Additional Information:© 2020 The American Astronomical Society. Received 2019 December 10; revised 2020 February 4; accepted 2020 February 16; published 2020 April 10. P.S. and B.D. acknowledge funding from NSF grant AST-1514737. A.Y.Q.H. is supported by a National Science Foundation Graduate Research Fellowship under grant No. DGE-1144469. M.C. is supported by the David and Ellen Lee Prize Postdoctoral Fellowship at the California Institute of Technology. M.L.G. acknowledges support from the DIRAC Institute in the Department of Astronomy at the University of Washington. The DIRAC Institute is supported through generous gifts from the Charles and Lisa Simonyi Fund for Arts and Sciences, and the Washington Research Foundation. We would like to thank occasional observers on the UW APO ZTF follow-up team, including Brigitta Sipőcz, James Davenport, Daniela Huppenkothen, Dino Bektešević Gwendolyn Eadie, and Bryce T. Bolin. The authors thank the Observatoire de la Côte d'Azur for support. This work was supported by the GROWTH project funded by the National Science Foundation under PIRE grant No. 1545949. Based on observations obtained with the Samuel Oschin Telescope 48 inch and the 60 inch Telescope at the Palomar Observatory as part of the Zwicky Transient Facility project. Z.T.F. is supported by the NSF under grant AST-1440341 and a collaboration including Caltech, IPAC, the Weizmann Institute for Science,the Oskar Klein Center at Stockholm University, the University of Maryland, the University of Washington, Deutsches Elektronen-Synchrotron and Humboldt University, Los Alamos National Laboratories, the TANGO Consortium of Taiwan, the University of Wisconsin at Milwaukee, and Lawrence Berkeley national Laboratories. Operations are conducted by COO, IPAC, and The SED Machine is based upon work supported by NSF under grant 1106171. Some observations were made with the Apache Point 3.5 m telescope, which is owned and operated by the Astrophysical Research Corporation. The Liverpool Telescope is operated on the island of La Palma by Liverpool John Moores University in the Spanish Observatorio del Roque de los Muchachos of the Instituto de Astrofisica de Canarias with financial support from the UK Science and Technology Facilities Council. The William Herschel Telescope is operated on the island of La Palma by the Isaac Newton Group of Telescopes in the Spanish Observatorio del Roque de los Muchachos of the Instituto de Astrofisica de Canarias. Facilities: APO:3.5m - , Hale - , ING:Herschel - , Keck:I - , Liverpool:2m - , PO:1.2m - , PO:1.5m - . Note added in proof: F. Romanov (2020, private communication) reported that ZTF0117+58 has a spectrum in Verbeek et al. (2012), and thus merits being in Table 1 rather than Table 2.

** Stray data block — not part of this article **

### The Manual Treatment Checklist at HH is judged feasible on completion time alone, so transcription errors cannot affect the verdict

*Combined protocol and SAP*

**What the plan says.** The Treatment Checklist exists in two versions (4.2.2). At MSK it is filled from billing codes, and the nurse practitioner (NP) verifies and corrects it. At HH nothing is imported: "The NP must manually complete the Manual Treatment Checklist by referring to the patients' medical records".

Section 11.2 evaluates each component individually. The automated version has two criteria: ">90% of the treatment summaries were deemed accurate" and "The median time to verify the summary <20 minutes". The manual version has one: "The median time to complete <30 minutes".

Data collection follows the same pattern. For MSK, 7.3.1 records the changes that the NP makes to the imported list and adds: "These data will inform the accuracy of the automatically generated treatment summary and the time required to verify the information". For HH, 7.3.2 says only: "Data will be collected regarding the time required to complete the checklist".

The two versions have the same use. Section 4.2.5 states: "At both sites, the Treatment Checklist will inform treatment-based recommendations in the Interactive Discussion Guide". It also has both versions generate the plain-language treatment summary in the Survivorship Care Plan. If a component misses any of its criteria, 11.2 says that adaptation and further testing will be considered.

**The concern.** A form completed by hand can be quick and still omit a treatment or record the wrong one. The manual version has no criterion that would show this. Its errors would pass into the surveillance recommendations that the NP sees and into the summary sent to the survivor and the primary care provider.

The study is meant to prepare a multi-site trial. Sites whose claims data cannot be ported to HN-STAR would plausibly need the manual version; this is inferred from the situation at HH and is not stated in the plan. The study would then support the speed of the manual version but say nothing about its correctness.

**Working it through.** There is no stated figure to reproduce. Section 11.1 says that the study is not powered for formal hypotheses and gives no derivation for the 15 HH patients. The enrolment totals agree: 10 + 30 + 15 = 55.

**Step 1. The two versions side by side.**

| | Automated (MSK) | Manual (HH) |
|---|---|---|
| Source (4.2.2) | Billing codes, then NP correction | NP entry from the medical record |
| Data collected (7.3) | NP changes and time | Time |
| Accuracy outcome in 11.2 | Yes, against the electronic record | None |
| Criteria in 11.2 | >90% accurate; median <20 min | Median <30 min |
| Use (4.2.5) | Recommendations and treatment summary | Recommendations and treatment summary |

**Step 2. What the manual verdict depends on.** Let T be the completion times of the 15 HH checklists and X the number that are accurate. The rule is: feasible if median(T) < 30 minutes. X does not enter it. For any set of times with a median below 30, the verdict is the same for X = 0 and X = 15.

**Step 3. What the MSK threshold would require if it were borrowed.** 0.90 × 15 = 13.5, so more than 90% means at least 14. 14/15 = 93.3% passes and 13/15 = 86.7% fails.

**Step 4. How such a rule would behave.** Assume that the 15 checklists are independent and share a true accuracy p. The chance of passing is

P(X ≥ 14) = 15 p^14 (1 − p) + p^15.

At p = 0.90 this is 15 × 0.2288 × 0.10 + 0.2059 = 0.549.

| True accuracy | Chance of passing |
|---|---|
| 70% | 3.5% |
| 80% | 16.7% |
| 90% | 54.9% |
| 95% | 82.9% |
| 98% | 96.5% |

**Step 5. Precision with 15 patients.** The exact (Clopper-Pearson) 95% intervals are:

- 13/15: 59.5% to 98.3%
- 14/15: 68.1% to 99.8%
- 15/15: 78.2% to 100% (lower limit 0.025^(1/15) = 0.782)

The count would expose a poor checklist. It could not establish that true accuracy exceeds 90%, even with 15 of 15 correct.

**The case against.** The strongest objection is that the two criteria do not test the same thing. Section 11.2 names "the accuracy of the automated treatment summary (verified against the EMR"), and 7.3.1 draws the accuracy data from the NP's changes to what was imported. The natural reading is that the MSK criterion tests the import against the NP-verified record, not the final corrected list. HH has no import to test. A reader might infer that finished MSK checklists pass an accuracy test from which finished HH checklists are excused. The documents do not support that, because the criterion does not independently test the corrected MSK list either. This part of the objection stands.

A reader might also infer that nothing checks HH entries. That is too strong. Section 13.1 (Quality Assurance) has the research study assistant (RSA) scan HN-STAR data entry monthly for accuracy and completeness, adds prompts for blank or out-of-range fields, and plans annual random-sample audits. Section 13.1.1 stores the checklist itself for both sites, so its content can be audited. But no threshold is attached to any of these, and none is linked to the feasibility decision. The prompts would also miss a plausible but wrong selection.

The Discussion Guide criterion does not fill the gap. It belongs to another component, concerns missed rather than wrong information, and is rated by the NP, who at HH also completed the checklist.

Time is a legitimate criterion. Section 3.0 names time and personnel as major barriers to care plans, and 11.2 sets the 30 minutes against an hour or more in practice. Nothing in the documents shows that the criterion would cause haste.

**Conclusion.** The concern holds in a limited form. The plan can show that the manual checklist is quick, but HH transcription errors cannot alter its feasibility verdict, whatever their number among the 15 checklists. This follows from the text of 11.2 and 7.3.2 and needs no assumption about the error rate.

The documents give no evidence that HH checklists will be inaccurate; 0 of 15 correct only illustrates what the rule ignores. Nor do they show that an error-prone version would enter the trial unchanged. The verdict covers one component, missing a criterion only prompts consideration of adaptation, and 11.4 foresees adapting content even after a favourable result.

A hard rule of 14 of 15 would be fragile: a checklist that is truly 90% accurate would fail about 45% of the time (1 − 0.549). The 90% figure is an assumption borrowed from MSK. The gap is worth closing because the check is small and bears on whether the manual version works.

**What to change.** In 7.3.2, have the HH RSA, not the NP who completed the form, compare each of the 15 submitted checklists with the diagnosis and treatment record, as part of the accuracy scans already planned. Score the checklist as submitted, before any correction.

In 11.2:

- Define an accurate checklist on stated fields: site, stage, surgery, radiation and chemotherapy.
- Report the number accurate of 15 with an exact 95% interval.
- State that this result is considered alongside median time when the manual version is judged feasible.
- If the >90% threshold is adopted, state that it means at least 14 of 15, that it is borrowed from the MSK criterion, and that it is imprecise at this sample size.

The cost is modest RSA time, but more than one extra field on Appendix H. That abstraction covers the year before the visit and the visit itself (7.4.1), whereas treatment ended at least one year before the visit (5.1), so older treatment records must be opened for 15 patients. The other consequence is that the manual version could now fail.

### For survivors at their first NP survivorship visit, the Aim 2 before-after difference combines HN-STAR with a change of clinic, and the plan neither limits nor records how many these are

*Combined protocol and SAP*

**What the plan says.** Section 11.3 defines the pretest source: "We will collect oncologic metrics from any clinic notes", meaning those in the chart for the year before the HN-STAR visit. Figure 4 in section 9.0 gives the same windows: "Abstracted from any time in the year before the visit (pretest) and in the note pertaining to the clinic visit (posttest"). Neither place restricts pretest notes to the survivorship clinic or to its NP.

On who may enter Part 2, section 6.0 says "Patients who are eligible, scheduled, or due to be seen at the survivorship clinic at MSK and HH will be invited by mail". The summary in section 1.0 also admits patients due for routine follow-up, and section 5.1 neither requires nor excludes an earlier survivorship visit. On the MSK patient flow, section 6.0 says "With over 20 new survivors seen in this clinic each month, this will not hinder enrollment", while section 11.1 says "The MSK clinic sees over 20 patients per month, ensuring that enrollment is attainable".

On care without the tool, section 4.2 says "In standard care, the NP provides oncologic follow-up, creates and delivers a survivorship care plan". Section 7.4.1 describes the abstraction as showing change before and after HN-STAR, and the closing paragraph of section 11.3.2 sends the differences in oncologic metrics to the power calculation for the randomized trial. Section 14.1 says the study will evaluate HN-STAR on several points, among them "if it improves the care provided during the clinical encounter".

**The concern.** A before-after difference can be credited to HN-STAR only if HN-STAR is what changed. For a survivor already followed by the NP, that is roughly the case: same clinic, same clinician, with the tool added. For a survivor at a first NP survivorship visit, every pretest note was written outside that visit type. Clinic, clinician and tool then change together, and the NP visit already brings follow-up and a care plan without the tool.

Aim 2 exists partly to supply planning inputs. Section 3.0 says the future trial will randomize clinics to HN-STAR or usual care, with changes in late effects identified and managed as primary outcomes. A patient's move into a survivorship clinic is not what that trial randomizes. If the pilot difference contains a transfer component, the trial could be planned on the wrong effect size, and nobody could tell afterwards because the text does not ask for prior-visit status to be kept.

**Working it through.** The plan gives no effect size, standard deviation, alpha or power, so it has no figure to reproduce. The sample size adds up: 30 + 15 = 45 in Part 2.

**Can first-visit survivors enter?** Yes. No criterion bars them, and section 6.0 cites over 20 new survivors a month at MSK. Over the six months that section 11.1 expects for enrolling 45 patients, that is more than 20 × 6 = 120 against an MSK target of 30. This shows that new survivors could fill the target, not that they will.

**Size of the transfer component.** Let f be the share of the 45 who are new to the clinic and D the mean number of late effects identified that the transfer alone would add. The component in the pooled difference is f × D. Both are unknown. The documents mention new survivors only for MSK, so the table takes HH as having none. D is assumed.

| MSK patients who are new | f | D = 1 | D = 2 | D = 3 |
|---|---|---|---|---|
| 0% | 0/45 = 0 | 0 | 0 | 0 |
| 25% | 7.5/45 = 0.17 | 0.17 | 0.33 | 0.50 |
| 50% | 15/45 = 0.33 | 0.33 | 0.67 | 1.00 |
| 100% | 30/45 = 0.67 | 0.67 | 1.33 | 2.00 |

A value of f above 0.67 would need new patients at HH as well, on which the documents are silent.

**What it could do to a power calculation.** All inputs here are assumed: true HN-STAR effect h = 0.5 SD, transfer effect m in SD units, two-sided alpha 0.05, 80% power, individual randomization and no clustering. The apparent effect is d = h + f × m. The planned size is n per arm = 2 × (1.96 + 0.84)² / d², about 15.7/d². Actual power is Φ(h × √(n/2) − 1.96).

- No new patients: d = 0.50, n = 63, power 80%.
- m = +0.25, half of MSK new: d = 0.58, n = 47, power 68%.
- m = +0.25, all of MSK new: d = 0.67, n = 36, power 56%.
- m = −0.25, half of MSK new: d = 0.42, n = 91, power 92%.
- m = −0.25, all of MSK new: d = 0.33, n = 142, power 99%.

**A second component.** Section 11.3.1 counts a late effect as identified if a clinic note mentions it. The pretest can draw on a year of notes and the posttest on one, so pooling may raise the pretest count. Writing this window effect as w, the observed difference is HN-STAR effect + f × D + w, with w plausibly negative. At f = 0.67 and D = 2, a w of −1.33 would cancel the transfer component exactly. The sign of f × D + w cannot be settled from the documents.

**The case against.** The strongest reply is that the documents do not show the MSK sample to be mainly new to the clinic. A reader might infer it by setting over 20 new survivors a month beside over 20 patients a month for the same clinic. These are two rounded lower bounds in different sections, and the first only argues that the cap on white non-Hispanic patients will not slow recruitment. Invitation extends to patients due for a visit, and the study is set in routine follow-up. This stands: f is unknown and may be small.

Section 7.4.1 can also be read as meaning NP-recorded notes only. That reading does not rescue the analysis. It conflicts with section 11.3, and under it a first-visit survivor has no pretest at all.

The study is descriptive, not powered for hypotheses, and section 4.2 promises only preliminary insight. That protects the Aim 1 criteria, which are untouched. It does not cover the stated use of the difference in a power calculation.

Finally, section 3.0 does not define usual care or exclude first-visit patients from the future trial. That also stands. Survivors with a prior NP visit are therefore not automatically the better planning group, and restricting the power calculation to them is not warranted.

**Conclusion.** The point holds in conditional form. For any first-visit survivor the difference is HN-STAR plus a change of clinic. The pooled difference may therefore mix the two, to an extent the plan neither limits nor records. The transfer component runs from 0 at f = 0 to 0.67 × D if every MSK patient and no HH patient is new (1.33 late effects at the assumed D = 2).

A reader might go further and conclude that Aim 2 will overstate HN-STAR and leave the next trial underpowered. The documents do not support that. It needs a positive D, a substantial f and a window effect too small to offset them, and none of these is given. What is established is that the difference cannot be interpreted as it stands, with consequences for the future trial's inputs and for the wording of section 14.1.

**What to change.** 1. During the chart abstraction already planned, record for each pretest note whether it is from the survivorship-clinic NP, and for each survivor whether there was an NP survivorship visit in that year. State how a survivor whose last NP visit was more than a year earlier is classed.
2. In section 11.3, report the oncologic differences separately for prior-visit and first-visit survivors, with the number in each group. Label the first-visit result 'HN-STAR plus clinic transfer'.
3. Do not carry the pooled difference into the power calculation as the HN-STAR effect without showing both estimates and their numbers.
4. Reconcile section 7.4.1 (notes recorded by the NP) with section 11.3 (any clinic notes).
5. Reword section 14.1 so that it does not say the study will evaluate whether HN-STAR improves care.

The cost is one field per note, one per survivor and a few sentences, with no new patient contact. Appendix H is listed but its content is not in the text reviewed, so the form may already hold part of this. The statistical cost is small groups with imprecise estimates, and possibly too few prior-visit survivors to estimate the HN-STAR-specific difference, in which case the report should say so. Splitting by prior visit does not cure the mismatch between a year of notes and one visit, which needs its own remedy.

Group:Astronomy Department, LIGO, TAPIR, Zwicky Transient Facility, Infrared Processing and Analysis Center (IPAC)
Funding AgencyGrant Number
NSF Graduate Research FellowshipDGE-1144469
David and Ellen Lee Postdoctoral ScholarshipUNSPECIFIED
University of WashingtonUNSPECIFIED
Charles and Lisa Simonyi Fund for Arts and SciencesUNSPECIFIED
Washington Research FoundationUNSPECIFIED
Infrared Processing and Analysis Center (IPAC)UNSPECIFIED
Weizmann Institute of ScienceUNSPECIFIED
Stockholm UniversityUNSPECIFIED
University of MarylandUNSPECIFIED
Deutsches Elektronen-SynchrotronUNSPECIFIED
Humboldt UniversityUNSPECIFIED
Los Alamos National Laboratory (LANL)UNSPECIFIED
University of Wisconsin-MilwaukeeUNSPECIFIED
Lawrence Berkeley National LaboratoryUNSPECIFIED
Science and Technology Facilities Council (STFC)UNSPECIFIED
Subject Keywords:Astronomical object identification ; Compact binary stars ; Spectroscopy ; Dwarf novae
Issue or Number:5
Classification Code:Unified Astronomy Thesaurus concepts: Astronomical object identification (87); Compact binary stars (283); Spectroscopy (1558); Dwarf novae (418)
Record Number:CaltechAUTHORS:20200311-102354791
Persistent URL:
Official Citation:Paula Szkody et al 2020 AJ 159 198
Usage Policy:No commercial reproduction, distribution, display or performance rights in this work are provided.
ID Code:101850
Deposited By: Tony Diaz
Deposited On:11 Mar 2020 17:51
Last Modified:15 Sep 2020 22:13